Monthly Archives: November 2015
I recall a discussion with a colleague a while ago around errors and warnings in event log. He was insisting that event logs should be immaculate but this sounded so disconnected from reality that I regarded it as utopia.
But he had a point – it must be that errors and warnings are there to be audited and reviewed. And fixed.
SCOM is the right tool to accomplish this task. The Management Pack that I crafted and uploaded to the TechNet Gallery gets this done for you: https://gallery.technet.microsoft.com/Windows-Event-Log-Data-cc1fe248.
Let’s make things clear from the very beginning so there is no confusion on what this Management Pack goes after.
It is NOT collecting ALL warnings and errors in Event Logs (Application, System and Operations Manager). That would be a very bad idea.
Instead it only collects statistics, periodically (every 1 day), for error and warning log entries generated in the last 24h. And by statistics I mean just count each Event ID and Source combination and provide for convenience also a sample description. Plus, the Management Pack exposes these statistics in a report.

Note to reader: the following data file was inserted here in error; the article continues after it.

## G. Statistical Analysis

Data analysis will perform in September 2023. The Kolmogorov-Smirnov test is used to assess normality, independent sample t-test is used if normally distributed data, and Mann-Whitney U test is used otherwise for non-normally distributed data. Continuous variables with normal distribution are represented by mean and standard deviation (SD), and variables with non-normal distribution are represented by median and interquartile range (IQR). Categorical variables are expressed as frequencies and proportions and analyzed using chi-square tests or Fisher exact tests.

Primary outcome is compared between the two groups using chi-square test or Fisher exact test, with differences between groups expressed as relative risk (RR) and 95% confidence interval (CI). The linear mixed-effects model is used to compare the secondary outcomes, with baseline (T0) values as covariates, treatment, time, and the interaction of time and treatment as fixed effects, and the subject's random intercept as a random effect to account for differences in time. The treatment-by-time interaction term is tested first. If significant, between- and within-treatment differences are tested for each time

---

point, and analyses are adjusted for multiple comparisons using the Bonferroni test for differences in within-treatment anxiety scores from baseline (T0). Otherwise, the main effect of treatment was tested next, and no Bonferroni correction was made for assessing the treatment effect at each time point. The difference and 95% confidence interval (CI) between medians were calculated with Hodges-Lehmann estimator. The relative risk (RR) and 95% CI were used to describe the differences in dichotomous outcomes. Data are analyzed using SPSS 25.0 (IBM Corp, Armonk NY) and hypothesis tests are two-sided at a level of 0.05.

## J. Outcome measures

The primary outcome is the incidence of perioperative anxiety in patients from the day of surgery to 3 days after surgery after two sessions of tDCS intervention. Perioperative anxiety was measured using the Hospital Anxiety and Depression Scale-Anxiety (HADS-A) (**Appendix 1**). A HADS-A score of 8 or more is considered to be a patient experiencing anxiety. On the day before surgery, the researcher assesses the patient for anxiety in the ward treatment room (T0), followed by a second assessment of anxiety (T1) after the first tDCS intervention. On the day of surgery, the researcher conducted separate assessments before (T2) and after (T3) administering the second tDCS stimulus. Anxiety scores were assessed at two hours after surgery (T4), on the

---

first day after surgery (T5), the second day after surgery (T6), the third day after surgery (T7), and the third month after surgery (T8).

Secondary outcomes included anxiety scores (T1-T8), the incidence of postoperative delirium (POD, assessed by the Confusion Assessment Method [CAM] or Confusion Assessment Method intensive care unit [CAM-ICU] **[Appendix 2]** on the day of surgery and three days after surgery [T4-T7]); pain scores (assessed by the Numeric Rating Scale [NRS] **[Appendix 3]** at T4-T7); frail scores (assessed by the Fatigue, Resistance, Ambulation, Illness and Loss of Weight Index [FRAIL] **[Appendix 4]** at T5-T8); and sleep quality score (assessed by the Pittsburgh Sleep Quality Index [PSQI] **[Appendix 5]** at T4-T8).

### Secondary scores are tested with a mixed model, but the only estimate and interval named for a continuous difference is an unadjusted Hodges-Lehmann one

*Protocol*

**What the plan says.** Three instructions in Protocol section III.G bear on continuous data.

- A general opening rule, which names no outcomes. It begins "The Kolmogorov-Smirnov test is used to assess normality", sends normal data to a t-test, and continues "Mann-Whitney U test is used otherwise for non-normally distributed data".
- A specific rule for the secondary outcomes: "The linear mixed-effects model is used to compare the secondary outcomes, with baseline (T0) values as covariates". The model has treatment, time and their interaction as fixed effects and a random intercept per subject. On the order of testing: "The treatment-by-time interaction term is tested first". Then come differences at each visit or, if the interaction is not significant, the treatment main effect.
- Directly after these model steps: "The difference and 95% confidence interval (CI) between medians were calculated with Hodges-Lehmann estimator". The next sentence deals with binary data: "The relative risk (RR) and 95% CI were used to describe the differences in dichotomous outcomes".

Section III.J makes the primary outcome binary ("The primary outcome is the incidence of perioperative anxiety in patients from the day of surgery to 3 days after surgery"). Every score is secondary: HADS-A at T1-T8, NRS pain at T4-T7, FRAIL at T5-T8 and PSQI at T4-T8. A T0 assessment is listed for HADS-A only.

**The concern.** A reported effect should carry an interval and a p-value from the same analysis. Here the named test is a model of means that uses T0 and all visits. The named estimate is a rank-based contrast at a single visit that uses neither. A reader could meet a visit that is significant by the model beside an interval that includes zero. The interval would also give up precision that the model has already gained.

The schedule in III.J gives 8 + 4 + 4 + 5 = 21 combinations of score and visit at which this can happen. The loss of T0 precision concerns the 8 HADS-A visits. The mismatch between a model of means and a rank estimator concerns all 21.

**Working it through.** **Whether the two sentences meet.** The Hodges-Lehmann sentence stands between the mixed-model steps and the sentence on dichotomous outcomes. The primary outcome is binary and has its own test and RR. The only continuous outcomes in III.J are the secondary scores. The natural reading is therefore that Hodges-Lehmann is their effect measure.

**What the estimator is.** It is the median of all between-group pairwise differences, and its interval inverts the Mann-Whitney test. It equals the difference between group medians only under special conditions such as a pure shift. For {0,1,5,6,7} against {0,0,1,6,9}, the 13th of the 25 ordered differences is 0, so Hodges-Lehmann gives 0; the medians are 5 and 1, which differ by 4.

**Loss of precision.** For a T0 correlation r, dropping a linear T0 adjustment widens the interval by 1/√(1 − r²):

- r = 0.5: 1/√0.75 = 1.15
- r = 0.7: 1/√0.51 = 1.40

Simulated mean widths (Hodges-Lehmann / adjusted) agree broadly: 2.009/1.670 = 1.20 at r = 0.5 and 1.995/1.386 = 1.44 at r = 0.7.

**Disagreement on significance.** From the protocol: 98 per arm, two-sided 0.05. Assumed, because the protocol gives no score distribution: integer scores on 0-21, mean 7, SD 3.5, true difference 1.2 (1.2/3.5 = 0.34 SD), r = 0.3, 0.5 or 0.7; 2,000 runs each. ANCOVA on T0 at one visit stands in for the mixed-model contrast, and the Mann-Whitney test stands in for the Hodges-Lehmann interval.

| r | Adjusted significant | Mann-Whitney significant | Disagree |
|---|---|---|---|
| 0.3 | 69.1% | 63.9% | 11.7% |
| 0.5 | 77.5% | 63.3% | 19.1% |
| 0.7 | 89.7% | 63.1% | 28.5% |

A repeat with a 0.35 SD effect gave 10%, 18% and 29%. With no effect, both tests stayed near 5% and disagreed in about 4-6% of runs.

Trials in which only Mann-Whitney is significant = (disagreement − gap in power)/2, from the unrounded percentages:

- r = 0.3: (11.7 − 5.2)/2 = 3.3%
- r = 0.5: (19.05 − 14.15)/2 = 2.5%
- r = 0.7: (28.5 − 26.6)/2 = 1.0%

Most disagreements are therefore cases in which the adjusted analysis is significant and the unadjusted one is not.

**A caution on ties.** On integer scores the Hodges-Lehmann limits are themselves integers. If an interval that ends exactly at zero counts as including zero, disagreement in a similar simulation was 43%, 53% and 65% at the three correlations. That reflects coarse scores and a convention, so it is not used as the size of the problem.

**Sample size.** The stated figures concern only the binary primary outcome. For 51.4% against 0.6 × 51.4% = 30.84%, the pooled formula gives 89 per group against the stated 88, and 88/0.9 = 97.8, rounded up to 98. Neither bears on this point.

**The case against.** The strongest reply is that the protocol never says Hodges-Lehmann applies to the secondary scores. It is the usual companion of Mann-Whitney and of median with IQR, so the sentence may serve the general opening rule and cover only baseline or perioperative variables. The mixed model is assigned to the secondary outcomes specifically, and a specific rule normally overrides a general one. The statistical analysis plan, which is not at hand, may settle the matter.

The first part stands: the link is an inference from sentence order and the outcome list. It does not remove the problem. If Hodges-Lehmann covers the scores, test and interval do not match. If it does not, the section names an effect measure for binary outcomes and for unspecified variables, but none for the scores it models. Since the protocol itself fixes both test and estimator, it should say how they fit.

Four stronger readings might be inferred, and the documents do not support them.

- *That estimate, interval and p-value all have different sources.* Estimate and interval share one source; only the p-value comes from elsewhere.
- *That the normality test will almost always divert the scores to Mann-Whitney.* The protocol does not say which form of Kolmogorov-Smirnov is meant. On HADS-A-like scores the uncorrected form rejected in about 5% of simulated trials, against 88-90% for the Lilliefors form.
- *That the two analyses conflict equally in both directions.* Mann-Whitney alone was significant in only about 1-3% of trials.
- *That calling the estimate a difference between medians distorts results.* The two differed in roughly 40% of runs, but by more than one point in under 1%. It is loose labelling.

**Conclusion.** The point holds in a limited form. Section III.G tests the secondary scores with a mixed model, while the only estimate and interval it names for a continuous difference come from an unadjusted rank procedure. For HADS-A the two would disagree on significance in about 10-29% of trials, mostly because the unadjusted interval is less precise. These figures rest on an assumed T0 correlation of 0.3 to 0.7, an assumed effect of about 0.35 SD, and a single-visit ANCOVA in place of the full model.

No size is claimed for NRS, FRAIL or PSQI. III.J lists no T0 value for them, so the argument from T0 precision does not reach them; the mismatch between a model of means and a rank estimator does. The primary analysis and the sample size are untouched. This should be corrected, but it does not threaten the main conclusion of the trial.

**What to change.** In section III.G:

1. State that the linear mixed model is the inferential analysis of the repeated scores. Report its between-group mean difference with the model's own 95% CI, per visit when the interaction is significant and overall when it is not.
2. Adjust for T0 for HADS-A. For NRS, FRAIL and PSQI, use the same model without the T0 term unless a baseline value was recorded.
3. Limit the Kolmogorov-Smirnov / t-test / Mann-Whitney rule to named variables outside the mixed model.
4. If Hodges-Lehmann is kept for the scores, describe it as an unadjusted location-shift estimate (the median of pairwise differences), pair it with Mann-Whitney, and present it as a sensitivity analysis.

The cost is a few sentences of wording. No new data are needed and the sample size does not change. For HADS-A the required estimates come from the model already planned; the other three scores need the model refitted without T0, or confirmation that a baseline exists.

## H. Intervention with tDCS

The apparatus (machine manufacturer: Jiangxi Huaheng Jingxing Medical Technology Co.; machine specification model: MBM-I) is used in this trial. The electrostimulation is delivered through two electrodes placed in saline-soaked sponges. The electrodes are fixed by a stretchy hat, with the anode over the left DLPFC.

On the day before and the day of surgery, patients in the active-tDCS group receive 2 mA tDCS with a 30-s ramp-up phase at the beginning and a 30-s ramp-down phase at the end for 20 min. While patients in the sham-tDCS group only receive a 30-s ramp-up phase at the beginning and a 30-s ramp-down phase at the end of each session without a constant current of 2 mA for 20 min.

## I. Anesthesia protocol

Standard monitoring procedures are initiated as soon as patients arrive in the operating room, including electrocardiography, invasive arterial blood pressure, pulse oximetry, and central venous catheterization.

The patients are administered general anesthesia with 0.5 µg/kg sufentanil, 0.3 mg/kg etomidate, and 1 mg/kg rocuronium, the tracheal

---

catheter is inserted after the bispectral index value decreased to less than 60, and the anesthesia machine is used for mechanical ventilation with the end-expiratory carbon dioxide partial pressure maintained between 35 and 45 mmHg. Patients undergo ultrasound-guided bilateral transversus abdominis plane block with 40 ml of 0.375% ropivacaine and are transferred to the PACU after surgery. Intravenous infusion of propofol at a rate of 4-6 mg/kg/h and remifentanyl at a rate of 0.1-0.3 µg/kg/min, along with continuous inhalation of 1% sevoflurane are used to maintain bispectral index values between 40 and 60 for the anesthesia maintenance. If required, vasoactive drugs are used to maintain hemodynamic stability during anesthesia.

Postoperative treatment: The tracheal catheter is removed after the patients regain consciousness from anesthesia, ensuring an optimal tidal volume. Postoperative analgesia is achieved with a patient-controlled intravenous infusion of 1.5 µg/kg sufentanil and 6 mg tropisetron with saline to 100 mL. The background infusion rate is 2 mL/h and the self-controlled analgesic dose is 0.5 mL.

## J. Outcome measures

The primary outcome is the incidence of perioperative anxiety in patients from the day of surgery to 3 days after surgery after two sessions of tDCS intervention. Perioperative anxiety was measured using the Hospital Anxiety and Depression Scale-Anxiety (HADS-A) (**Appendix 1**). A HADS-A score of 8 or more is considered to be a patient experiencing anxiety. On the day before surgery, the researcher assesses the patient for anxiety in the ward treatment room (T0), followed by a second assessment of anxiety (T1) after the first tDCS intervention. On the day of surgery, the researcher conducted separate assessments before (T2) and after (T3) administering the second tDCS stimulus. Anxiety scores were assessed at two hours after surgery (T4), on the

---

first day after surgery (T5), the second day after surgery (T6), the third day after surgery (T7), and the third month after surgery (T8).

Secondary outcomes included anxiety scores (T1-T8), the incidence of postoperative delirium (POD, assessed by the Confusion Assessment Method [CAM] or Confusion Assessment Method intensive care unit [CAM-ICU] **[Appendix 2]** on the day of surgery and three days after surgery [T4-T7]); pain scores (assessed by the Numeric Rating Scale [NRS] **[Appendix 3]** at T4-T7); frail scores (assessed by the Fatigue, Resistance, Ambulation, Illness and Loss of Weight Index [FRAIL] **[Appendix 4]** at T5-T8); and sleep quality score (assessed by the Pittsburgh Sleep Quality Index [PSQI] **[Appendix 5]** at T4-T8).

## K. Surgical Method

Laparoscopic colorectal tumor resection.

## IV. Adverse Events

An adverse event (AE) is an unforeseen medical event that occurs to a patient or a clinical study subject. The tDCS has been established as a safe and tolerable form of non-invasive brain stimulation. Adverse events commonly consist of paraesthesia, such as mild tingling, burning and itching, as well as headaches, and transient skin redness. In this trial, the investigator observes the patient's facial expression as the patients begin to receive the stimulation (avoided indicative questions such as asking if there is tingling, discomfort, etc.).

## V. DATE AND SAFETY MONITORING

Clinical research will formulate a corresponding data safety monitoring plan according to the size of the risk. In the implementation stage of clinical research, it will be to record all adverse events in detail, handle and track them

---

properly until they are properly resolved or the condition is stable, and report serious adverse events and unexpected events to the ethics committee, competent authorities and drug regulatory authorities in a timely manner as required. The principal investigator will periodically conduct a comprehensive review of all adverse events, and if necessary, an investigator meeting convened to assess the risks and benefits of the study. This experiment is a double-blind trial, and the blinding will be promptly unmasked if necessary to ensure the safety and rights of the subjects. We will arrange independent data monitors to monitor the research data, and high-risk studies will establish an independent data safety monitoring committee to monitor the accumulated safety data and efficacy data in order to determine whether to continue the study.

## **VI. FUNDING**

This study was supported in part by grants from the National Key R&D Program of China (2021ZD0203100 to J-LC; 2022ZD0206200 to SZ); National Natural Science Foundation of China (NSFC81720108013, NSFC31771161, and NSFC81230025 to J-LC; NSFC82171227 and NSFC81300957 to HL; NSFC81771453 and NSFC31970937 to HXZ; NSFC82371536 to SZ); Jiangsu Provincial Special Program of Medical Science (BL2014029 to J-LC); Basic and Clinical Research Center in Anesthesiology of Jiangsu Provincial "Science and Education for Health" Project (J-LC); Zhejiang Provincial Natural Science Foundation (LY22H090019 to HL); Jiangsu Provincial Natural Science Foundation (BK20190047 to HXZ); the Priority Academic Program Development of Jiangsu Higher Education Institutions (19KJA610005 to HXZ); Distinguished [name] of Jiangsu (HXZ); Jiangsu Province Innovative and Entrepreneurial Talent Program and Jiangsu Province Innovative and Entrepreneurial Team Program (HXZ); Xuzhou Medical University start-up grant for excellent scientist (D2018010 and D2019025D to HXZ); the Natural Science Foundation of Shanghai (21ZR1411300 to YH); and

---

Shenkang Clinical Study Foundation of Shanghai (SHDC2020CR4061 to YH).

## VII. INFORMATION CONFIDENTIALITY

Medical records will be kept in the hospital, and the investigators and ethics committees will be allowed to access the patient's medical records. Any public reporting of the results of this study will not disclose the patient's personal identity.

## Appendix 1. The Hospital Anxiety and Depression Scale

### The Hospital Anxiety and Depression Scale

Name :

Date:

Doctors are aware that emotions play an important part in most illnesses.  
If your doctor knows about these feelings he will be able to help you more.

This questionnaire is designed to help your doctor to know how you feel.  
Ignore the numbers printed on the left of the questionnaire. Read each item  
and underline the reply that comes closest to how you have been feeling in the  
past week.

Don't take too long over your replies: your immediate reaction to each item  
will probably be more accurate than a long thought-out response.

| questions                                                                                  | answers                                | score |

There are 2 rules that perform the collections:
– Windows EventLog Data Mining Event Collection Rule (MS) that targets Management Server – enabled by default
– Windows EventLog Data Mining Event Collection Rule (Agent) that targets the Agent – disabled by default.
Here is a screenshot of the report:
Probably you noticed that report parameter allows you to select Information Event Type. What? We said only Error and Warnings.
Yes, that’s not by mistake – the report will display as Information events the System.Exceptions thrown by the auditing script, like:
– no Error or Warning events found
– auditing script failed because the target system does not meet the minimal requirements
I hope that you’ll appreciate the benefits of having such auditing tool in place in your environment.
And, as always, please have it tested in a Dev environment first before importing into Prod.